The way that fear, particularly fear of violence from men, is discussed and delineated is often derived from conversations surrounding physical violence. The threat is an ever-present danger, but patriarchal oppression goes beyond single acts. “I think it’s tricky because of the conversations we've been having over the last few years about visibility around masculinity and violence; I really felt a pressure with this book to reveal a single traumatic event,” Shraya says. “Like the book with a title I’m Afraid of Men that at some point, I’m supposed to expose extreme violence. It was one of my biggest stresses around the book because that never happens, in fact, a love story happens.” Shraya’s narrative mitigates expectations one might have of tragedy—based on the singular type of stories that often get told about trans lives. Shraya builds in the softness and sweetness of a new relationship in with exchanges where the fear of being repulsive overrides the excitement of a flirtation. The fear of men isn’t only a physical threat—rejection, repulsion, objectification—Shraya explores how misogyny attacks self-worth.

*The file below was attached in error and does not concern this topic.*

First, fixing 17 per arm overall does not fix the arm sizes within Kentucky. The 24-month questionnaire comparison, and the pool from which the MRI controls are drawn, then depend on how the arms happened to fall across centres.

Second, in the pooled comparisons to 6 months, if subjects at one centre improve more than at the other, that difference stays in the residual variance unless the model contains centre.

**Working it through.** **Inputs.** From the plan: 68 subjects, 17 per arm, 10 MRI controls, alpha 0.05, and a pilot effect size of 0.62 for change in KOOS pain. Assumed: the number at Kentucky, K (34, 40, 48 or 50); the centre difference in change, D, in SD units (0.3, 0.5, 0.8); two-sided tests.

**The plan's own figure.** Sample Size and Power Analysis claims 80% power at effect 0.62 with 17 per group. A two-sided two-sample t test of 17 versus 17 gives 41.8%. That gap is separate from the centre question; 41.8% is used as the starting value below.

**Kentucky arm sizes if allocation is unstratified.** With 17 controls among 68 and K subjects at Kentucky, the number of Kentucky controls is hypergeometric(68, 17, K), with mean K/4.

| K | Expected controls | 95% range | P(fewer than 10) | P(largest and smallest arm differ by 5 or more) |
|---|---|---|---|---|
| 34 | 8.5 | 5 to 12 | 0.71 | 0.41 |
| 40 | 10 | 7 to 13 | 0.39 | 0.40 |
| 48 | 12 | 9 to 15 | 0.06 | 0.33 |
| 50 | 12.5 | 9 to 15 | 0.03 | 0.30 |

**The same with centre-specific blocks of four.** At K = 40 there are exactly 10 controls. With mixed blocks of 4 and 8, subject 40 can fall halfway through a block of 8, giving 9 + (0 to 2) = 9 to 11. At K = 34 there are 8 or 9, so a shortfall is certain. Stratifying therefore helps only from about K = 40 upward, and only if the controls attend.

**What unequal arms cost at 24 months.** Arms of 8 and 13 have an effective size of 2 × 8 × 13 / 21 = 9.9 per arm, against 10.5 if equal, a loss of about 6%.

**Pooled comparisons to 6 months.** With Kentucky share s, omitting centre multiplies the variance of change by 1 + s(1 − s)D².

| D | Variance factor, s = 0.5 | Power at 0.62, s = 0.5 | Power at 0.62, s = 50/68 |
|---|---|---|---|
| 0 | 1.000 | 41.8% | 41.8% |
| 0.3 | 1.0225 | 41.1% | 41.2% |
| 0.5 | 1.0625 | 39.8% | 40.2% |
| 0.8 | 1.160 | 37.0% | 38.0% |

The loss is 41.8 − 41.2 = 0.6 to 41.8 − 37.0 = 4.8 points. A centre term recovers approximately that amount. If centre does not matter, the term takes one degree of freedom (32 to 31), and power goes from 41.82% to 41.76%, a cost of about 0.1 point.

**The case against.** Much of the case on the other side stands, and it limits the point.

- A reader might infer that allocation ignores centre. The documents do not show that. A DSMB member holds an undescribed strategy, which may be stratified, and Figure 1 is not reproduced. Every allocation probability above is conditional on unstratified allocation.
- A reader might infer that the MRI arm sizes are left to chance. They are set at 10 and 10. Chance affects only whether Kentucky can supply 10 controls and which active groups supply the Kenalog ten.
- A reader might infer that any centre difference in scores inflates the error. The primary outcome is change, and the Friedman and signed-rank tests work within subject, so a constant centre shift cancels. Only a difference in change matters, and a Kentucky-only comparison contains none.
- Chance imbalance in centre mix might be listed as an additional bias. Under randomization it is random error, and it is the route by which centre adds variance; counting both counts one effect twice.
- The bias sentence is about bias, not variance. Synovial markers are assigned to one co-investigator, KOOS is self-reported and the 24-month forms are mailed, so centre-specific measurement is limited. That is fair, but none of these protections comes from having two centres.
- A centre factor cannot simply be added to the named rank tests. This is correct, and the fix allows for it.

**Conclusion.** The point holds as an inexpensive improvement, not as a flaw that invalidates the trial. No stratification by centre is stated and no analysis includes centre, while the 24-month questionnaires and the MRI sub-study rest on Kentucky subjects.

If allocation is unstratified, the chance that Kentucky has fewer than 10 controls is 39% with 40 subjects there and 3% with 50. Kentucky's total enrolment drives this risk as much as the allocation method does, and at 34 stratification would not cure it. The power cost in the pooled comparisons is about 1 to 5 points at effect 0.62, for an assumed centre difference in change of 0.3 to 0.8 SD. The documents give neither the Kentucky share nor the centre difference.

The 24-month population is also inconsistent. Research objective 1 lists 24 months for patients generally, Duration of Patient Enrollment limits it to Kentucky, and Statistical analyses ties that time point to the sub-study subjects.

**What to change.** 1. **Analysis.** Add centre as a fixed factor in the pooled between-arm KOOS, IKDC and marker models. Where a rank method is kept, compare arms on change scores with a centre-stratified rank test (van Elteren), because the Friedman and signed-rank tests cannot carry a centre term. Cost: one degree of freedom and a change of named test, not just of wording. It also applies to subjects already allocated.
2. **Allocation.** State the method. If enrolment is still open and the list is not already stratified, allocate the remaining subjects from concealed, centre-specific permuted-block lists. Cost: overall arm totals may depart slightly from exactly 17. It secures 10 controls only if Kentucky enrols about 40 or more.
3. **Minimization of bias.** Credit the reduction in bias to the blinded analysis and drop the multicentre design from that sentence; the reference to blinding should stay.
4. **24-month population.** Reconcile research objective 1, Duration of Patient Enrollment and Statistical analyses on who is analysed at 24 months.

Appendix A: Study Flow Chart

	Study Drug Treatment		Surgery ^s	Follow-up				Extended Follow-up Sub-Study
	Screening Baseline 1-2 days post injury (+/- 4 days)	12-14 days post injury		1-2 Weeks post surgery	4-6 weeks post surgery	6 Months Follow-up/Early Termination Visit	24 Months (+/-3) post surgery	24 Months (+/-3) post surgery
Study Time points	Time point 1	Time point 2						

Along with avoiding terms such as “toxic masculinity,” Shraya is also careful not to frame her narratives within binary terms. She rejects the concept that there is no toxic femininity. “I will say for me it felt really important to write a book that didn't let anyone off the hook,” she explains. “And that's not to say that there isn't a power imbalance, there is for sure, but i do think that there are always ways where the oppressed individual is complacent.”